There have always been three variables when it comes to building a kayak – strength, weight, and price. Want it feather light, you give up strength and pay a premium. Want a bomb-proof hull? It will not be light (and likely more expensive). On a budget? You’ll give up a level of durability and add weight. 

But, Joey is always pushing the limits. That meant using a new layup option. One that would create more balance between those variables…..

And with me wanting (needing) as strong a layup as possible while minimizing weight (and being reasonable/practical about the cost), the new layup was perfect:

Ghost was built using a Basalt/Innegra layup. 

With respect to strength, this layup is about as tough as you can get without going rotomold. How tough?

Take a look at this video. Tuff Stuff is a Basalt/Innegra hybrid cloth used in place of Royalex (discontinued in 2013) for canoes.

I don’t plan on (or suggest) abusing the Petrel Play this way, but it’s nice to know the hull can take some significant impacts as things do unintentionally happen.

I do, however, intend to put Ghost through its paces to test it to my fullest abilities, or lack of. (Look for pictures and videos on my Instagram profile in the near future.)

For those wanting to learn a bit more about the materials:

I didn’t compromise on weight or price!

As for weight – Ghost comes in at roughly 35 lbs. That’s 5 lbs lighter than the fiberglass layup and only 5 more than the carbon fiber option.

To be clear here….the weight is due to a combination of factors. The cloth is one, but it’s Joey’s resin infusion process that makes all the difference. 

Nick Shade has a great article on the subject of layups (and the variables mentioned above) and it’s worth a read: Translating A Wood Kayak Into Fiberglass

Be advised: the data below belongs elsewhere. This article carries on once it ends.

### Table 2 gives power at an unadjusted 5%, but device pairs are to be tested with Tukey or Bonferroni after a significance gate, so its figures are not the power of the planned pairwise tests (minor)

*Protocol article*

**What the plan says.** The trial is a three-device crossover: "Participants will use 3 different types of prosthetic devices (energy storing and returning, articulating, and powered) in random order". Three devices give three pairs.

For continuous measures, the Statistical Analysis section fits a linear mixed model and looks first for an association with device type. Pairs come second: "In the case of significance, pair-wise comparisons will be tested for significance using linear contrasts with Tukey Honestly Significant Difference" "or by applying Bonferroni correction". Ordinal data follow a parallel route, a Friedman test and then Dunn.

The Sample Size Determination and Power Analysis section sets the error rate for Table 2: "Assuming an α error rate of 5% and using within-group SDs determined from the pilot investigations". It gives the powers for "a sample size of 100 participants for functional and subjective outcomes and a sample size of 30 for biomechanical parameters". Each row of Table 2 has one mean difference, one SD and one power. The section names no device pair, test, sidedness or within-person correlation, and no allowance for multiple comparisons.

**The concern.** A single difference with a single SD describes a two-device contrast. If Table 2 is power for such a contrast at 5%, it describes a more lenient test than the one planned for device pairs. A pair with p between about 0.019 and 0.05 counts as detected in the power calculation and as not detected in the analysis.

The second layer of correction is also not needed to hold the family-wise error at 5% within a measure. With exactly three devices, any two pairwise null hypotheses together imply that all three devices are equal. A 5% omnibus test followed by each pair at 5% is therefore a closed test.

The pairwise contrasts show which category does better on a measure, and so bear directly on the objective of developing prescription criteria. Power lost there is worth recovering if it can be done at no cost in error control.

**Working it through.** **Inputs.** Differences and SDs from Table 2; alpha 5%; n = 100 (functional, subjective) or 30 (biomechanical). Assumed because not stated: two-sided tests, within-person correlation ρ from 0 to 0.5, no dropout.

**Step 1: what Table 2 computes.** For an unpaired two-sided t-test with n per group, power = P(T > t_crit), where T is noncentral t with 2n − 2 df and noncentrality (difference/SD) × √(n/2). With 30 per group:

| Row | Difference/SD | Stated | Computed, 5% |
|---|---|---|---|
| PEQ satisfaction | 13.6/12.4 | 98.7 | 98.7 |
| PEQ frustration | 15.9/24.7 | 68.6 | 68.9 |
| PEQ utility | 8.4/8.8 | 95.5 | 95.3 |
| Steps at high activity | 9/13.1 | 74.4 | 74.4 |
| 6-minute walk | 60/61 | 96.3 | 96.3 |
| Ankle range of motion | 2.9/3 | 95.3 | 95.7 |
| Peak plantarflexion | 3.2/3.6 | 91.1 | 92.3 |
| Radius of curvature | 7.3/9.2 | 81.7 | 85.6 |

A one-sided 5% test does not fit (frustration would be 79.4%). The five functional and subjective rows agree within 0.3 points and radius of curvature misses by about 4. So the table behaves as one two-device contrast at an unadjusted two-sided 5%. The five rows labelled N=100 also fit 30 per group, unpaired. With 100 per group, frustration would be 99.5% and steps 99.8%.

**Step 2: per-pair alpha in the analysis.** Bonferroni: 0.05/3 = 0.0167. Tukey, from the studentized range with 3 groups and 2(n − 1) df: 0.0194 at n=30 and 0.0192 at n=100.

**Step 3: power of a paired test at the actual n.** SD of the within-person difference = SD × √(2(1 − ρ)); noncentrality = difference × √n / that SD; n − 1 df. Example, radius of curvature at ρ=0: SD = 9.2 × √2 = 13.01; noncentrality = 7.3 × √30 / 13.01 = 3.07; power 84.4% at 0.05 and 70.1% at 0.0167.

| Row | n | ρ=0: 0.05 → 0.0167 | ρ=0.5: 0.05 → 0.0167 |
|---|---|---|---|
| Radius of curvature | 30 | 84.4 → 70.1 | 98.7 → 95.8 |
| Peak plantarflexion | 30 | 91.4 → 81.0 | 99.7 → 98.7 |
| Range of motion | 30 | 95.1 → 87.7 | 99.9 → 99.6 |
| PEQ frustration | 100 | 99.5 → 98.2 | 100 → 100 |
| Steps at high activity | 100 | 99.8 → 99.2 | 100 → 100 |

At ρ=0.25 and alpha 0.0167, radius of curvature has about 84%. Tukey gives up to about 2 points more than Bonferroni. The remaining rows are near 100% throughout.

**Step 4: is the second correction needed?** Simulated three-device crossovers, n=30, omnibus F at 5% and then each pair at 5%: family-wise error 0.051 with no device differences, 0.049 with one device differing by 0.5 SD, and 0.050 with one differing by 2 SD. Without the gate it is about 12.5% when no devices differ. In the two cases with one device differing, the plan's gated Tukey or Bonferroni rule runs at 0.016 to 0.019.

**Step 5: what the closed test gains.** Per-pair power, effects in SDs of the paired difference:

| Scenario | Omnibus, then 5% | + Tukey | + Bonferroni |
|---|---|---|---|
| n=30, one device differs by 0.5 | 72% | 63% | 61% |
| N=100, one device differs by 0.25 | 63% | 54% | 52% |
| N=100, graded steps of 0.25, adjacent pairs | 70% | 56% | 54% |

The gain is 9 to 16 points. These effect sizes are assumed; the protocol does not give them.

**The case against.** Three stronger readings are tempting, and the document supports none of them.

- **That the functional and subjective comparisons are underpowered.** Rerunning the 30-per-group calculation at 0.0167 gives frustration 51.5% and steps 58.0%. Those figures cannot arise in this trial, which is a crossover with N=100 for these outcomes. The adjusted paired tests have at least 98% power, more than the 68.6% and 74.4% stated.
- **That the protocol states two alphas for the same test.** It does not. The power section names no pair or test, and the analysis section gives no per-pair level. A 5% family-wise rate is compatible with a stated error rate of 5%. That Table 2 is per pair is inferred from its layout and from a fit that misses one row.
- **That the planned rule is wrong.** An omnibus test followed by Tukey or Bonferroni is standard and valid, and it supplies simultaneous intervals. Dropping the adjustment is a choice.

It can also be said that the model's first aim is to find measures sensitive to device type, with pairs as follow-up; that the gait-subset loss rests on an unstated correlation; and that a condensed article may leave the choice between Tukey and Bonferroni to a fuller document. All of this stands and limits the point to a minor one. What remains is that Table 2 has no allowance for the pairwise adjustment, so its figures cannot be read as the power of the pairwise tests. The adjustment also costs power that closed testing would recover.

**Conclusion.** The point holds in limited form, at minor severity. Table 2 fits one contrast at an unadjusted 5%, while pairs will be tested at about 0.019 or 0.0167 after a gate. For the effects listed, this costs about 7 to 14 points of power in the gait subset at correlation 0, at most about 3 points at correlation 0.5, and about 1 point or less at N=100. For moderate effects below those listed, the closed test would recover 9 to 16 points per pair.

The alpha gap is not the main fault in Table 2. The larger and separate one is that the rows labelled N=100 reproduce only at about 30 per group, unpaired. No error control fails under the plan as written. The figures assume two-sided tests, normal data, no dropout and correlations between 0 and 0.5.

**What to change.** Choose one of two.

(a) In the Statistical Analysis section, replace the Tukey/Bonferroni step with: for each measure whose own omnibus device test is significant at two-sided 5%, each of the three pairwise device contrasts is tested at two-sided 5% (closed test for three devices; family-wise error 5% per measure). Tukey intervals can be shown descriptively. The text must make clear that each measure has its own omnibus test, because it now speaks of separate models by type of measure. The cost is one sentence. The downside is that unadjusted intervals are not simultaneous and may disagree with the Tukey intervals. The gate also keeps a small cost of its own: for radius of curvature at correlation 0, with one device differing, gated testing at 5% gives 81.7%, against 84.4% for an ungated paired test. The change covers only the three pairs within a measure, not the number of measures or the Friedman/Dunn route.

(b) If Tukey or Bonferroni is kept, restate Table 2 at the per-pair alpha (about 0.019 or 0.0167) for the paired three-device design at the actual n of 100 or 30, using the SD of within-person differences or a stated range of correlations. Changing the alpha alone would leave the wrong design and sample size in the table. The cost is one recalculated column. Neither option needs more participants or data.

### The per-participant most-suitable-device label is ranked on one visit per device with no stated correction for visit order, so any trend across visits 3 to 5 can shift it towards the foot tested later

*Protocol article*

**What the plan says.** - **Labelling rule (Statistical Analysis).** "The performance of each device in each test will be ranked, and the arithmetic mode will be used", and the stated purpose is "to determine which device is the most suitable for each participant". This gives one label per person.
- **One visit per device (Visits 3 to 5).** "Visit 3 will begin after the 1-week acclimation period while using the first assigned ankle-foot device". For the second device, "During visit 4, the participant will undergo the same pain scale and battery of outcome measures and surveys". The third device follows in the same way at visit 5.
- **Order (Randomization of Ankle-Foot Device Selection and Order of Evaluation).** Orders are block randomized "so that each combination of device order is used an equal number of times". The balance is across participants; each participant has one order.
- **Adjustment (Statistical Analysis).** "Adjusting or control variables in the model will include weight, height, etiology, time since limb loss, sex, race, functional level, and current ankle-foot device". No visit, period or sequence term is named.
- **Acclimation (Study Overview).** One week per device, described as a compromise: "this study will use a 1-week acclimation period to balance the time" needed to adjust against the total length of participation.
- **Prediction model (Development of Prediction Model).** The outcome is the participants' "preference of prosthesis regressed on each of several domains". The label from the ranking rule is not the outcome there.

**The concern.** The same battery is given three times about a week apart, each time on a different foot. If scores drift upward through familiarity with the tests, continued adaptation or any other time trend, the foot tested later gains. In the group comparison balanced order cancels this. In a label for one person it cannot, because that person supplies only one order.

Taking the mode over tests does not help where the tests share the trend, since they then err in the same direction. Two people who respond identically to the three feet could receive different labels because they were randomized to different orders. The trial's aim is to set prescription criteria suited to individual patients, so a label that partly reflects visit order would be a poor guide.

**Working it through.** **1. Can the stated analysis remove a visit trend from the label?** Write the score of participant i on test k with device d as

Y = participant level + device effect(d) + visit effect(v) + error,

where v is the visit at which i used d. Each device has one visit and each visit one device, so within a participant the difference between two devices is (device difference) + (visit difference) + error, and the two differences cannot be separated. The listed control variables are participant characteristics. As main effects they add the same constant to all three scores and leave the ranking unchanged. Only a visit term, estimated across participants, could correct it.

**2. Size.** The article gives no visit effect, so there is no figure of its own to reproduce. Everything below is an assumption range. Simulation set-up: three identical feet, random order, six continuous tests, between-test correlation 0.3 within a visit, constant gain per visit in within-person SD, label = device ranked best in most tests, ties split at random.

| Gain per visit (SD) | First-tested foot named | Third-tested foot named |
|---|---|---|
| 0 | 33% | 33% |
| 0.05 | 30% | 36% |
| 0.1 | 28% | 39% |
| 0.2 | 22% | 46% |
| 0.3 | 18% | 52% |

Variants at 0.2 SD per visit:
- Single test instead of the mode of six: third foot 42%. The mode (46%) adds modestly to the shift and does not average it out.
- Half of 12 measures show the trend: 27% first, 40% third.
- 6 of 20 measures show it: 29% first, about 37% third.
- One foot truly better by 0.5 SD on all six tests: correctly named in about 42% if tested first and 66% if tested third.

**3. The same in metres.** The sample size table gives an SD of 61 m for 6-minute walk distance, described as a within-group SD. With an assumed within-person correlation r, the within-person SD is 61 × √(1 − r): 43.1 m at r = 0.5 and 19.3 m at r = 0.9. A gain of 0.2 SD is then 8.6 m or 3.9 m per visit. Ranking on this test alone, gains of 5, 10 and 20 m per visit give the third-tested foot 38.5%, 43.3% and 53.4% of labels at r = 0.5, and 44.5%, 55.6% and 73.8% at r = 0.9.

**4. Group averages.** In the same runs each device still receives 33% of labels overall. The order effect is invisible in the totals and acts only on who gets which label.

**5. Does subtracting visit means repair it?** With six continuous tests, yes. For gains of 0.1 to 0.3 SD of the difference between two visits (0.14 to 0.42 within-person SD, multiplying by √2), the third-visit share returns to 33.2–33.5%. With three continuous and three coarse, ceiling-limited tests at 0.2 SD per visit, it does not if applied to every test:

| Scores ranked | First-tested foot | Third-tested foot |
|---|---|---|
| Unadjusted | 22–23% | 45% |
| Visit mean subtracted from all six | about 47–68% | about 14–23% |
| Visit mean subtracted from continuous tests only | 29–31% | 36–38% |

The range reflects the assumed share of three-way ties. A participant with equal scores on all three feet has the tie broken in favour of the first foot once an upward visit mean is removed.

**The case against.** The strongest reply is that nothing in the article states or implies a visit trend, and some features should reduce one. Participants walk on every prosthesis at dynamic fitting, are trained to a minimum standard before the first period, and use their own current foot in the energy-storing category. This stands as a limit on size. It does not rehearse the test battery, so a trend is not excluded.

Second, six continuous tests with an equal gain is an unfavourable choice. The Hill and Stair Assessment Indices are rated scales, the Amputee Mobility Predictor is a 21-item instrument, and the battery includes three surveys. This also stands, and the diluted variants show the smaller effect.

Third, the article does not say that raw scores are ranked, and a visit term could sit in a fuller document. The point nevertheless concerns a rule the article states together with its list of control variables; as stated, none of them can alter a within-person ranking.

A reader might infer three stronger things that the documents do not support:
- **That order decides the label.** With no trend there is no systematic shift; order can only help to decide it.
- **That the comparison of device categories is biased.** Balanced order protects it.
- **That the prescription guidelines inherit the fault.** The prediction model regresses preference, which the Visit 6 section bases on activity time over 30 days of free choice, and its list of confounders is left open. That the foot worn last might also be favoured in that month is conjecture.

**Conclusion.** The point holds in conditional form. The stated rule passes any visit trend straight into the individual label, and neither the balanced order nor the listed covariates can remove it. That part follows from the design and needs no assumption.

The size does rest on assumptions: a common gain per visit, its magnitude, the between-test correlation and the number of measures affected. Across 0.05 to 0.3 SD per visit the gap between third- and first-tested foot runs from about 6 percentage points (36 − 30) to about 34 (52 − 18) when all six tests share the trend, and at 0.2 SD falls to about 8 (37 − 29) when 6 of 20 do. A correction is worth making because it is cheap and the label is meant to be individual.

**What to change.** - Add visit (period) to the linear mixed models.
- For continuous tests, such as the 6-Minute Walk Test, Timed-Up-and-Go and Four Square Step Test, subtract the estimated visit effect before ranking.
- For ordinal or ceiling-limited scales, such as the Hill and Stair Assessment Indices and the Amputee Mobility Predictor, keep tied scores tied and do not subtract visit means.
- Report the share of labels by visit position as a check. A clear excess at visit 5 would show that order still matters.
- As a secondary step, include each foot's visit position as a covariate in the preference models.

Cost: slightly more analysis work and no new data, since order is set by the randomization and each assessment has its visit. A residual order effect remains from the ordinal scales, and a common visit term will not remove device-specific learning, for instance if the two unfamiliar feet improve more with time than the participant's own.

And price? This layup is only nominally more than the fiberglass option and significantly cheaper than full carbon fiber. 

The end result is that Ghost features an strong, impact resistant layup and is incredibly light for a more than reasonable – affordable – price!

More than a solid layup

Ghost has one other asset that contributes to its strength and durability. There is no gel coat on Ghost. The outer layer is the Element Extreme coating. Unlike gel coat, which is hard and becomes brittle over time, making it easy to scratch, chip, and crack, Element Extreme remains pliable. That makes it scratch resistant and more durable – but I can attest that hitting rocks will leave battle scars. (Even rotomold kayaks get them!)

This combination will allow me to push Ghost to the limits and be completely confident in its hull integrity.

The specs on Ghost

(For those interested in that sort of thing!)

  • Length: 14′
  • Beam: 23″
  • Hull: Swede form
  • Weight: 35 lbs
  • Max Payload: 260 lbs
  • Cockpit Size: 31″ x 16″
  • Depth at knee: 10 1/4 Inches
  • Depth at rear of cockpit:​ 6 3/4 Inches

Want to test paddle Ghost?

Get in touch with me. Not only is Ghost available for a test paddle, I have Joey’s Petrel Play residing in my fleet as well.

See you on the water!